In recent years, the general public has been evolving -- slowly but surely -- into a more ethically conscious community. Organic produce, hormone-free meat and cosmetics not tested on animals are gradually becoming more popular. Organizations raise millions of dollars for aid to disaster-stricken places, disease research and attempts to end world poverty. Businesses are learning, too. Social ventures seem to be skipping into the fray, providing services while attempting to make a positive impact in the world.
Enter Party Well.
Party Well is a rapidly growing student-run club sponsored by the Commerce Undergraduate Society. In a short amount of time, they've managed to put together a team of about 50 students, all committed to making their plans a reality.
Party Well hopes to raise funds for water projects in developing countries while throwing unforgettable parties. The group is a subsidiary of Free The Children and 90 per cent of proceeds from their first event, ‘FutureFest,’ will go to building wells in Kipsongol, Kenya. Though they realize that it's unlikely that they'll single-handedly solve global water crises and end poverty, Party Well works toward, as co-founder and UBC student James Cohen put it, “making the cup half-full."
“We don’t think we can actually solve the water crises -- because that’s very unrealistic -- but we believe we can play our part and maybe even go above and beyond and contribute to a future that we would like to live in,” Cohen said.
Cohen is a Sauder student hoping to major in entrepreneurship and marketing. He lived for seven years in Tokyo, Japan where he first got his hands on fundraising when the development agency Hope International came to his school. He ended up raising 900 dollars for the project and then travelled to Cambodia, where he helped build classrooms.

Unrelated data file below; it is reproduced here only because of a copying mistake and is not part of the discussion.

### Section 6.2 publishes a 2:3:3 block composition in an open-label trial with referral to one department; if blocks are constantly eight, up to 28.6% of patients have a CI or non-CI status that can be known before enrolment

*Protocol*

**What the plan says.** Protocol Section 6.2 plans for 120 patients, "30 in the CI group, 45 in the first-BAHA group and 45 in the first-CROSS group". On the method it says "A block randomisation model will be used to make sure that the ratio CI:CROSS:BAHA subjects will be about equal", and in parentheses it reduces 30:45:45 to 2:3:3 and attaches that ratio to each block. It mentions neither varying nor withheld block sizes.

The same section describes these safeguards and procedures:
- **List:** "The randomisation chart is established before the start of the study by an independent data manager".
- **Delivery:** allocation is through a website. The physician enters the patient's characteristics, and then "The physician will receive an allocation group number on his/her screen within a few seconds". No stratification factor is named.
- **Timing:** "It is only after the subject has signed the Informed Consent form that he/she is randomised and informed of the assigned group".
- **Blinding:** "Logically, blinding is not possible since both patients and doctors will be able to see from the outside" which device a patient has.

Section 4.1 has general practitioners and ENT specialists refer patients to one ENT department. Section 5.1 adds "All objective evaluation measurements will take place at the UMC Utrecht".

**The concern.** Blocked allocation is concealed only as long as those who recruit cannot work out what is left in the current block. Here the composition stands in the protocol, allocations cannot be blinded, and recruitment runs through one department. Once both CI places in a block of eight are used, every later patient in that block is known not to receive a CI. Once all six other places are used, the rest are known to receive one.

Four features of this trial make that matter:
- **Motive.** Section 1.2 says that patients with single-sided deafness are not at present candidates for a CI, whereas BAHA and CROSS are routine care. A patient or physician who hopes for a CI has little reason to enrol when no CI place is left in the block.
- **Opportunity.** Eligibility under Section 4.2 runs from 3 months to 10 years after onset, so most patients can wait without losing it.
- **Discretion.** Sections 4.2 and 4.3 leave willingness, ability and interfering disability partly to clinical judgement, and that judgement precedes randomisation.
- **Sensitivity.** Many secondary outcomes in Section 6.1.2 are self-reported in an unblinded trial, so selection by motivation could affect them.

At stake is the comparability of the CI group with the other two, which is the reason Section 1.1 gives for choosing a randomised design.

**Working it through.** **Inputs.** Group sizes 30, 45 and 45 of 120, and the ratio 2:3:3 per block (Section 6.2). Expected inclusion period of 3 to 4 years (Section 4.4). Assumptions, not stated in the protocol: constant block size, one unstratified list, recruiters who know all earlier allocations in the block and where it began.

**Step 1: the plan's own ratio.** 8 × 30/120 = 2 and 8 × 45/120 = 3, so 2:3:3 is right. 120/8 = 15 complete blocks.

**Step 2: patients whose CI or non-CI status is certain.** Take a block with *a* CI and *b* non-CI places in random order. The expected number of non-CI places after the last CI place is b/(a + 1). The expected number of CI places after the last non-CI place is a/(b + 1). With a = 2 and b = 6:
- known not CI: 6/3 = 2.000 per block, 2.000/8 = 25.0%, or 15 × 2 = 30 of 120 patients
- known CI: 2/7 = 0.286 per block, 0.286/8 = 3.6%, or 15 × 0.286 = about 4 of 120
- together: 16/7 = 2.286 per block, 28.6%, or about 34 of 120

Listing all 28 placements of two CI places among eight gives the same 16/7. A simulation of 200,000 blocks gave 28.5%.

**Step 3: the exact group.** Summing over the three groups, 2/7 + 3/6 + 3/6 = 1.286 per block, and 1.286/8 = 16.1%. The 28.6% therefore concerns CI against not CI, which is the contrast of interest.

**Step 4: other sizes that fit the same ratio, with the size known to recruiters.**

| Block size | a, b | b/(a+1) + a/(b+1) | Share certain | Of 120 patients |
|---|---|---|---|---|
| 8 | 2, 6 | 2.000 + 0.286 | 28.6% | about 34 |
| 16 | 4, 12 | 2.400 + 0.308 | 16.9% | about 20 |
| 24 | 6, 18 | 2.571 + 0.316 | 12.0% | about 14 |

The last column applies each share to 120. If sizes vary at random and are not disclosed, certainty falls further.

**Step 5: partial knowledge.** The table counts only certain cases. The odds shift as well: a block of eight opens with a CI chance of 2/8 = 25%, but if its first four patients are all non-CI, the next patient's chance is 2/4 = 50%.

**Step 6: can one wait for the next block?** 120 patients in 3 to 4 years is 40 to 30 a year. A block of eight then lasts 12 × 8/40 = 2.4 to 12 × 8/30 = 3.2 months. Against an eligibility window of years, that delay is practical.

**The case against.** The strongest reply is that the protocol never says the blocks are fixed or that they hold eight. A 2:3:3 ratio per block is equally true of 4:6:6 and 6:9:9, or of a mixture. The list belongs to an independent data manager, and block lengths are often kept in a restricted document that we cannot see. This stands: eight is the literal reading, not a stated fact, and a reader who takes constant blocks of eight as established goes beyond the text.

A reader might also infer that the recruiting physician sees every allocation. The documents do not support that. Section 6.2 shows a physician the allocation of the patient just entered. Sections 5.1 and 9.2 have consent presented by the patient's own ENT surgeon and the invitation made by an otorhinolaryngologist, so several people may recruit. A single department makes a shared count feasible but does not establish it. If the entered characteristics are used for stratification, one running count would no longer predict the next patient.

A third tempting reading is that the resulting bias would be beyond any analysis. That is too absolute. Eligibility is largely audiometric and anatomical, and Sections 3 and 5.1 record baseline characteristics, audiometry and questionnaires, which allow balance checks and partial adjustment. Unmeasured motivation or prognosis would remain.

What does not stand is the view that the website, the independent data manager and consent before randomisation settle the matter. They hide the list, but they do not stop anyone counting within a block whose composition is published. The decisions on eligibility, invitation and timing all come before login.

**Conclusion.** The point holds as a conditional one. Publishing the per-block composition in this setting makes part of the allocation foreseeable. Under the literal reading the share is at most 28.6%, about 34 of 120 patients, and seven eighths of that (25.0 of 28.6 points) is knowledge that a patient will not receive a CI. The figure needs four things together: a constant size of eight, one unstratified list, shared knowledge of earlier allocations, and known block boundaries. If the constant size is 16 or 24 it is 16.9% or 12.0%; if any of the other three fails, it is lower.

Last summer, Cohen took another step forward and travelled to Kenya, where he got to see the water projects at Kipsongol in person. While there, he helped a family bring water into the town. Through this trip, he found himself inspired for the future.
“I got to engage with a lot of different people and that’s what’s really inspired me to work really hard to make this event as big as it possibly can be and make as big of a difference as we possibly can with this," said Cohen.
Cohen’s roommate and Party Well co-founder, Joseph Luiz is a third-year finance student in Sauder. Born and raised in the UK, he spent his teenage years in Tokyo, Japan where he met Cohen at their all-boys Catholic school.
Several years later, as Cohen was walking back to Place Vanier residence in his first year, he thought he spotted a familiar face.
“I just bumped into him and I was like ‘Joe Luis?’, and he was like, 'James Cohen?' It was fantastic,” said Cohen.
Luiz had been skiing up at Whistler last year when Cohen called him and excitedly told him about his new idea. He told his roommate he would hear all about it when he got back. Three days later, when he was back, he found Cohen already obsessing about this idea.
“I saw James and he was energized. [He said,] yo, we’re going to do something that is going to make a difference.” From there, when Luiz decided to get involved, Party Well was born.
Even though their event has not launched yet, the two are completely confident in its potential success. Both agree that the entirety of this project relies greatly on its volunteers and they believe that this could be their greatest strength. According to Cohen, all of their members as well as the DJs for their event are volunteers.
“When I talk to people about this, a lot of them don’t just say that ‘I’ll come to your event,' a lot of them say, ‘how can I help?'” said Cohen. “It’s what really allowed us to grow really quickly.”
As the date of their premier launch event FutureFest, a futuristic themed party, approaches, Cohen and Luiz feel like they could be a jigsaw piece in the water crises, and they hope to do so while doing what they love: partying. As Cohen said "it is possible to have a really great time with close friends and at the same time actually make a difference.”